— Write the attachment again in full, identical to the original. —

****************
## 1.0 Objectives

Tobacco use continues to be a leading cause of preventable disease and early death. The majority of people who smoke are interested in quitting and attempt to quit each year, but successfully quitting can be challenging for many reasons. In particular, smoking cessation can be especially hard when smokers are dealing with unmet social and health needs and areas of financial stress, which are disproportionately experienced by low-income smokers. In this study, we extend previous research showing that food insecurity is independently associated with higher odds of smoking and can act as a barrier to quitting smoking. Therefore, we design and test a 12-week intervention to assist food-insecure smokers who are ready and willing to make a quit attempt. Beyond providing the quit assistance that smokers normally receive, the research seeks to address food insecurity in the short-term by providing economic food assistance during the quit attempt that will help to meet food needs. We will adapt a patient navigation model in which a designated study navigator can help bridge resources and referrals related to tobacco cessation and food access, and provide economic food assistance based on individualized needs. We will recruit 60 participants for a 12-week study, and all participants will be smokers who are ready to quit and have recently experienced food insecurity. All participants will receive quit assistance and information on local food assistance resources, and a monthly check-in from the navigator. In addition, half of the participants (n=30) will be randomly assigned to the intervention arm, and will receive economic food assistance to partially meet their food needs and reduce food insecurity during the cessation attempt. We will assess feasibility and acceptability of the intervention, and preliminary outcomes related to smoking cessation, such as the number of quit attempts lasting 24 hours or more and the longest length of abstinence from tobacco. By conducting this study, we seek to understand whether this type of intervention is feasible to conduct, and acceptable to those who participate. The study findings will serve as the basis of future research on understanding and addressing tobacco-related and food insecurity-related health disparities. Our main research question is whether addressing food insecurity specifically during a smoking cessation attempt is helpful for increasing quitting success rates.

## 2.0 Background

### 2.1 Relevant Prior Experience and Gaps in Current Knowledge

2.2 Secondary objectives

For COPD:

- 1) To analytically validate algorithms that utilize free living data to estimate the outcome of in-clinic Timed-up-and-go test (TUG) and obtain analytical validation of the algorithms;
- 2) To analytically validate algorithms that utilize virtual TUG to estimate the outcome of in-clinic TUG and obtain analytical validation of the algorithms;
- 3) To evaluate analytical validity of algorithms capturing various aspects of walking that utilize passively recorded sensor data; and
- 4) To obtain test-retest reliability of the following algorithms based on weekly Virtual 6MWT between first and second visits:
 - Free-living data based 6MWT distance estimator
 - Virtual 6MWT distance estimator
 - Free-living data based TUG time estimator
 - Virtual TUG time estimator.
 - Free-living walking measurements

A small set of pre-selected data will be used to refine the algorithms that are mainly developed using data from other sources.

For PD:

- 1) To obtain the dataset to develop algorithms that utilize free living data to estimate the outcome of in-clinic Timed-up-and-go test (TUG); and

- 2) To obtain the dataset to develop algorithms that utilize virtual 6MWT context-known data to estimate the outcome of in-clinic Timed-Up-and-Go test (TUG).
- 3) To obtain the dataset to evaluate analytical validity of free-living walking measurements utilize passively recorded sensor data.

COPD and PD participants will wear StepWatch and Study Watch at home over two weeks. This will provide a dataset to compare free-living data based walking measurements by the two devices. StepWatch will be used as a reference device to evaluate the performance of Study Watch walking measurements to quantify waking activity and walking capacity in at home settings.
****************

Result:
## 1.0 Objectives

Tobacco use continues to be a leading cause of preventable disease and early death. The majority of people who smoke are interested in quitting and attempt to quit each year, but successfully quitting can be challenging for many reasons. In particular, smoking cessation can be especially hard when smokers are dealing with unmet social and health needs and areas of financial stress, which are disproportionately experienced by low-income smokers. In this study, we extend previous research showing that food insecurity is independently associated with higher odds of smoking and can act as a barrier to quitting smoking. Therefore, we design and test a 12-week intervention to assist food-insecure smokers who are ready and willing to make a quit attempt. Beyond providing the quit assistance that smokers normally receive, the research seeks to address food insecurity in the short-term by providing economic food assistance during the quit attempt that will help to meet food needs. We will adapt a patient navigation model in which a designated study navigator can help bridge resources and referrals related to tobacco cessation and food access, and provide economic food assistance based on individualized needs. We will recruit 60 participants for a 12-week study, and all participants will be smokers who are ready to quit and have recently experienced food insecurity. All participants will receive quit assistance and information on local food assistance resources, and a monthly check-in from the navigator. In addition, half of the participants (n=30) will be randomly assigned to the intervention arm, and will receive economic food assistance to partially meet their food needs and reduce food insecurity during the cessation attempt. We will assess feasibility and acceptability of the intervention, and preliminary outcomes related to smoking cessation, such as the number of quit attempts lasting 24 hours or more and the longest length of abstinence from tobacco. By conducting this study, we seek to understand whether this type of intervention is feasible to conduct, and acceptable to those who participate. The study findings will serve as the basis of future research on understanding and addressing tobacco-related and food insecurity-related health disparities. Our main research question is whether addressing food insecurity specifically during a smoking cessation attempt is helpful for increasing quitting success rates.

## 2.0 Background

### 2.1 Relevant Prior Experience and Gaps in Current Knowledge

2.2 Secondary objectives

For COPD:

- 1) To analytically validate algorithms that utilize free living data to estimate the outcome of in-clinic Timed-up-and-go test (TUG) and obtain analytical validation of the algorithms;
- 2) To analytically validate algorithms that utilize virtual TUG to estimate the outcome of in-clinic TUG and obtain analytical validation of the algorithms;
- 3) To evaluate analytical validity of algorithms capturing various aspects of walking that utilize passively recorded sensor data; and
- 4) To obtain test-retest reliability of the following algorithms based on weekly Virtual 6MWT between first and second visits:
 - Free-living data based 6MWT distance estimator
 - Virtual 6MWT distance estimator
 - Free-living data based TUG time estimator
 - Virtual TUG time estimator.
 - Free-living walking measurements

A small set of pre-selected data will be used to refine the algorithms that are mainly developed using data from other sources.

For PD:

- 1) To obtain the dataset to develop algorithms that utilize free living data to estimate the outcome of in-clinic Timed-up-and-go test (TUG); and

- 2) To obtain the dataset to develop algorithms that utilize virtual 6MWT context-known data to estimate the outcome of in-clinic Timed-Up-and-Go test (TUG).
- 3) To obtain the dataset to evaluate analytical validity of free-living walking measurements utilize passively recorded sensor data.

COPD and PD participants will wear StepWatch and Study Watch at home over two weeks. This will provide a dataset to compare free-living data based walking measurements by the two devices. StepWatch will be used as a reference device to evaluate the performance of Study Watch walking measurements to quantify waking activity and walking capacity in at home settings.